While summer plans for many Centre students were unfortunately altered or canceled due to COVID-19, those who are part of Partners in Health Engage have taken the opportunity to participate in a summer advocacy campaign regarding the pandemic.
Partners in Health Engage is a non-profit organization that works to bring quality healthcare to the most vulnerable around the world. Its grassroots network spans across the entire country and seeks to dismantle barriers to accessing quality healthcare. Recently, Partners in Health Engage decided to work with Right to Health, a new coalition that was developed in response to the COVID-19 pandemic.
Approximately 10 Centre students are attending Partners in Health’s yearly training institute, which is typically held in Washington, D.C. An advocacy campaign regarding COVID-19 is part of this year’s virtual training. Centre students are among the constituents meeting with Senators Mitch McConnell and Rand Paul as well as other Congressional representatives to advocate for their support of specific items in the upcoming COVID-19 relief bill.
Biochemistry and Molecular Biology major Mary Katherine Oberman ’21 (Lancaster, Kentucky) explained, “Partners in Health has empowered me with the vocabulary and tools to implement my notions of health equity toward effecting real change and speaking boldly into the national discourse surrounding our ongoing pandemic.”
Spanish major Analisa Conway ’22 (Louisville, Kentucky) expressed how being involved with PIH Engage at Centre has allowed her to “serve as an advocate for global public health campaigns, whether it was TB awareness, maternal health in countries with weak health systems, or the COVID-19 response in our nation. Additionally, I believe that classroom discussions facilitated by Centre professors have prepared students to vocalize their beliefs and support their arguments, which is an important tool when meeting with representatives.”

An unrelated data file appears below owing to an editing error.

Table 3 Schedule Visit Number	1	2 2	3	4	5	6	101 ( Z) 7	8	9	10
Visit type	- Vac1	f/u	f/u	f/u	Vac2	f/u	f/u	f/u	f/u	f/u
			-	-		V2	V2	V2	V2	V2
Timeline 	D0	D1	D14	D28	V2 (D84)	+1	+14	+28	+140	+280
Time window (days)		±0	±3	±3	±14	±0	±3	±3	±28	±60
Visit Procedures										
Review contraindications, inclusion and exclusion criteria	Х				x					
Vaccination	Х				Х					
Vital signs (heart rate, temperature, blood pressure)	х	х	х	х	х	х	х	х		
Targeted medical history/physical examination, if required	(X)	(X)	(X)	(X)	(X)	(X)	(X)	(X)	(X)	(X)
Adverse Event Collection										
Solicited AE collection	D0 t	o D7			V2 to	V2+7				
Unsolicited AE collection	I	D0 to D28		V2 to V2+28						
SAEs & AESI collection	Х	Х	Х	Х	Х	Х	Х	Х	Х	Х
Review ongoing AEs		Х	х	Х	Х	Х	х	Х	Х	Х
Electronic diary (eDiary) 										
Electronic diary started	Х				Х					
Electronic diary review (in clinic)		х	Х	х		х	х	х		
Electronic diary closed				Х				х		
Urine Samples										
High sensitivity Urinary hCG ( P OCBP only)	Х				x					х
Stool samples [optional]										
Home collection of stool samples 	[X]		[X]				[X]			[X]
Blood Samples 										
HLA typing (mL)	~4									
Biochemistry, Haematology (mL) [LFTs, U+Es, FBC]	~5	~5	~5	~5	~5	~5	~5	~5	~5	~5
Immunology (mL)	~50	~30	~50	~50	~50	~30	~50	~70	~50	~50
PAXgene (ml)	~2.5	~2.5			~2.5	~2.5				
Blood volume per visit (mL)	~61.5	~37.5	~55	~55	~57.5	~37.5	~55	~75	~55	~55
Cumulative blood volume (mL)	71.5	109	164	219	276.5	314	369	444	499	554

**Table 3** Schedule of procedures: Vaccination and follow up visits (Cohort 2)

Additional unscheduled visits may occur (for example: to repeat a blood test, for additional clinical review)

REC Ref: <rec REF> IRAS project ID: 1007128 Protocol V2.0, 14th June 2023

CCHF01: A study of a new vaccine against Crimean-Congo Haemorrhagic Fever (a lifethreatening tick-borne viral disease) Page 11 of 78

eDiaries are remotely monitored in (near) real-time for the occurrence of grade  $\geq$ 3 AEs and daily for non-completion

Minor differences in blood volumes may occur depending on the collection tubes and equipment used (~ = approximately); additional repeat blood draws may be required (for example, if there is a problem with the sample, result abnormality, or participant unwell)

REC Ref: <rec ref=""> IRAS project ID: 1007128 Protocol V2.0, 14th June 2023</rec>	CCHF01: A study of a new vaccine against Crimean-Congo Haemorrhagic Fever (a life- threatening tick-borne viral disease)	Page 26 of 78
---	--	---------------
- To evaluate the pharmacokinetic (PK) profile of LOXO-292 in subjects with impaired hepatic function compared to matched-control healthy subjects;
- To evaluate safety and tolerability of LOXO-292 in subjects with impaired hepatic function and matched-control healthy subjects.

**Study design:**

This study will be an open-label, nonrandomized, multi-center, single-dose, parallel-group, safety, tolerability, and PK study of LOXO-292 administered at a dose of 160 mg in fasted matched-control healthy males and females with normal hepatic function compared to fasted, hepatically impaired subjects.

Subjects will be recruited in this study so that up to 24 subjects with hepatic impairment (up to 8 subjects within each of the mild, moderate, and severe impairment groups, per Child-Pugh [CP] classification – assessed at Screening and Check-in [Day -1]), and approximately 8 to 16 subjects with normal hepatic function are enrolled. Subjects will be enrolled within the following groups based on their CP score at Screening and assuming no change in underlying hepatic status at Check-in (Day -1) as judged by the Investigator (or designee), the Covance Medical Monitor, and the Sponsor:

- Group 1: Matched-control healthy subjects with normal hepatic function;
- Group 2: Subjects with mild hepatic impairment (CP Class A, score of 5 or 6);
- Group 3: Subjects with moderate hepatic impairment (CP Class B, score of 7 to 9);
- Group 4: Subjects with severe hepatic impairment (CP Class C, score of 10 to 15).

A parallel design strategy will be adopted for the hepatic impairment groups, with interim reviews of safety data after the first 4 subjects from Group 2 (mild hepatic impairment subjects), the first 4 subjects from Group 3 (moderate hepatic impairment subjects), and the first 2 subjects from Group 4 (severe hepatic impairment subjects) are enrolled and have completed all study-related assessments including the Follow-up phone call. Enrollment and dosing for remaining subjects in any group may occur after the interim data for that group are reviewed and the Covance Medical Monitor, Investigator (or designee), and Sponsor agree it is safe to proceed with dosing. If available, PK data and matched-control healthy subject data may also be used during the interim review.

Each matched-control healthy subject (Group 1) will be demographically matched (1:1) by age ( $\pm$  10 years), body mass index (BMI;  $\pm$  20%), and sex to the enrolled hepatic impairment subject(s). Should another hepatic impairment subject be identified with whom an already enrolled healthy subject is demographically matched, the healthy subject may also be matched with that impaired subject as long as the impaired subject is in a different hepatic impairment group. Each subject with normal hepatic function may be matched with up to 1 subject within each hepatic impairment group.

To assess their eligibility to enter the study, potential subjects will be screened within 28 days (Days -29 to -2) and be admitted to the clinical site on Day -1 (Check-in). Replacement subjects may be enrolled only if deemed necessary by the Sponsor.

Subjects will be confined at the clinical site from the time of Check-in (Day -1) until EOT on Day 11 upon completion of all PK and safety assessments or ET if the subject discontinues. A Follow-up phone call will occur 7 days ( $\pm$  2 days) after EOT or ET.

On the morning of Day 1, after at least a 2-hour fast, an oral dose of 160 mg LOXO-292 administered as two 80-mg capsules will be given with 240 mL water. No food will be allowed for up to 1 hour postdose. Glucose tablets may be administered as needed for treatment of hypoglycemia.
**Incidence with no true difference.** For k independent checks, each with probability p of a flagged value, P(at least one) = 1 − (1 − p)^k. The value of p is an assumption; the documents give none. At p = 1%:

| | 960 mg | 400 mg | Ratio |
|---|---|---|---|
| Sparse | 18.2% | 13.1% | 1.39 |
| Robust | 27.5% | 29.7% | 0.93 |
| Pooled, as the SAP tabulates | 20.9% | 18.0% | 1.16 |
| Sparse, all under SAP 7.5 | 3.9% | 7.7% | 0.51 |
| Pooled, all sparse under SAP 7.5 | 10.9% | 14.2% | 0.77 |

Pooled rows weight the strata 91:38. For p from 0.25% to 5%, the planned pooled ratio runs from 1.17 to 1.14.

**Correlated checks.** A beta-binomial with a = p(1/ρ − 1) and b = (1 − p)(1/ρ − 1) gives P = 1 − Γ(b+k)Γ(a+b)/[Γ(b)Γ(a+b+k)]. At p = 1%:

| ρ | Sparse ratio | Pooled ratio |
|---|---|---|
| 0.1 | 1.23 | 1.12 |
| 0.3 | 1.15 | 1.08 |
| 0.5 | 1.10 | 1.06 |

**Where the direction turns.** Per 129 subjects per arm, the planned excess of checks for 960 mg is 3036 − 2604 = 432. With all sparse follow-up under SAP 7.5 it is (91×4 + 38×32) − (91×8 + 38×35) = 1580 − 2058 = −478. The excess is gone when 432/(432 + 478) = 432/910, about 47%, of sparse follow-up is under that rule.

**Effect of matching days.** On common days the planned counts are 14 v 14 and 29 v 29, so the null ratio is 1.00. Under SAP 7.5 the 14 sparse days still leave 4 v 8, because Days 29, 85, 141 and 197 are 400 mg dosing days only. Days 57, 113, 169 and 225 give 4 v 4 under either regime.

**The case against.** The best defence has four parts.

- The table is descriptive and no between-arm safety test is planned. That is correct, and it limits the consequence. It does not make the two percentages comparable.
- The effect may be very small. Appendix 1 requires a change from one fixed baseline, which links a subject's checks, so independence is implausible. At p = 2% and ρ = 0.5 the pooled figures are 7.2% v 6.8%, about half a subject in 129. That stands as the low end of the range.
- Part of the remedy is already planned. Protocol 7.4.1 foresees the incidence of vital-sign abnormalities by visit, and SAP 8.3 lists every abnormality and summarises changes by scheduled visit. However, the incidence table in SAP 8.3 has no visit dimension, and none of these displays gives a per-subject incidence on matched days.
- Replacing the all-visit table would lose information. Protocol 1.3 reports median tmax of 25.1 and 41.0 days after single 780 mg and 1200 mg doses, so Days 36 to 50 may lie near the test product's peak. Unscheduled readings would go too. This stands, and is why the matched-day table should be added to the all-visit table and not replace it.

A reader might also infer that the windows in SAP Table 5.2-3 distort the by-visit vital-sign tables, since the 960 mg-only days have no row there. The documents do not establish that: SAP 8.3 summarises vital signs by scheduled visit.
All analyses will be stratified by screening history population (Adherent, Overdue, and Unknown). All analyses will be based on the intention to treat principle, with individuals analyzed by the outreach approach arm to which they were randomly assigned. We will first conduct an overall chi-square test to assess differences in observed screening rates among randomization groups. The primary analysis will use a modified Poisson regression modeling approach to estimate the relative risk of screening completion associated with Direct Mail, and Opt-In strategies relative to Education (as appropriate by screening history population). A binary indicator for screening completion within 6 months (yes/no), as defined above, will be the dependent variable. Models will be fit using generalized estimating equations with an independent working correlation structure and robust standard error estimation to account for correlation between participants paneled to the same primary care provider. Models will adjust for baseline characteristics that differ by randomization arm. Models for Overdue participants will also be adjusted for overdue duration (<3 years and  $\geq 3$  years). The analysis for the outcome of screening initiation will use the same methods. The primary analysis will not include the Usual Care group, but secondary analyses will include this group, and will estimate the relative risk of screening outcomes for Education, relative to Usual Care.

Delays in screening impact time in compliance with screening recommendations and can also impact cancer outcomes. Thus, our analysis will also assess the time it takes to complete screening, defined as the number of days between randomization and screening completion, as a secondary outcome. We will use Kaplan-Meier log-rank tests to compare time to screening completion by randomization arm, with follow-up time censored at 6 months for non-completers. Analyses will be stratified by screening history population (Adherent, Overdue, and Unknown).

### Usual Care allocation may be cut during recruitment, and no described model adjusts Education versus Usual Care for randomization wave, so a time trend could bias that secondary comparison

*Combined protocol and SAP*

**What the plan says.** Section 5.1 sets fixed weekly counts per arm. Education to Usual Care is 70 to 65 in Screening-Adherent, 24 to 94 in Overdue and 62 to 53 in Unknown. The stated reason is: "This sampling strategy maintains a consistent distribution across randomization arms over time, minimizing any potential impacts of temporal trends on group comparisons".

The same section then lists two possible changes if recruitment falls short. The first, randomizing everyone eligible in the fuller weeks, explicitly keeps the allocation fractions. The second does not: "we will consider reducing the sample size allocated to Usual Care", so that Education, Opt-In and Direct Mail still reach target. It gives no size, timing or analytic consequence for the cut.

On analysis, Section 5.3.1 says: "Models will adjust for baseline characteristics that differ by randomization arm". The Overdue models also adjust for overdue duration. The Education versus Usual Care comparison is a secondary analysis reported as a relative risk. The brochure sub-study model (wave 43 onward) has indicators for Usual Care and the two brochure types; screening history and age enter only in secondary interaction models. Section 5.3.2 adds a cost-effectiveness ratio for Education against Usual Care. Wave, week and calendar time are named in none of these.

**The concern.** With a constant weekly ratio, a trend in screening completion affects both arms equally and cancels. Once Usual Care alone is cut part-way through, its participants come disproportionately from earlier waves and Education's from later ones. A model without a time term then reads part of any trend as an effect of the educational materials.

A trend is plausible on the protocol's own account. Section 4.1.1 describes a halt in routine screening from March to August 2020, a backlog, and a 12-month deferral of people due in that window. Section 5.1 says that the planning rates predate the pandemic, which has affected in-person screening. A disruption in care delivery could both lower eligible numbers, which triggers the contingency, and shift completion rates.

Annika Avula ’23 (Bowling Green, Kentucky) echoed similar sentiments about how her Centre experience has prepared her for advocacy. “One of the best aspects of a Centre education is how deep we dive into every subject and how professors will link what we’re learning in class to the real world.” In her genetics class this spring, for example, students began relating COVID-19 to concepts they had learned in class earlier in the semester.
Biochemistry and Molecular Biology major Hemangi Patel ’22 (Hopkinsville, Kentucky) also explained how Centre has equipped her to actively participate in this advocacy campaign. “Centre College has prepared me for advocacy by offering courses, such as sociology, to expand my view of the world around me. Volunteering through Partners in Health and other organizations on campus has helped me gain experience and provided me with an outlet for advocacy,” she said.
Even in the midst of the pandemic, Centre remains even more committed to being a catalyst for learning and global engagement and helping its students use their education to better the world outside of their classrooms.
by Injee Hong ’21
August 3, 2020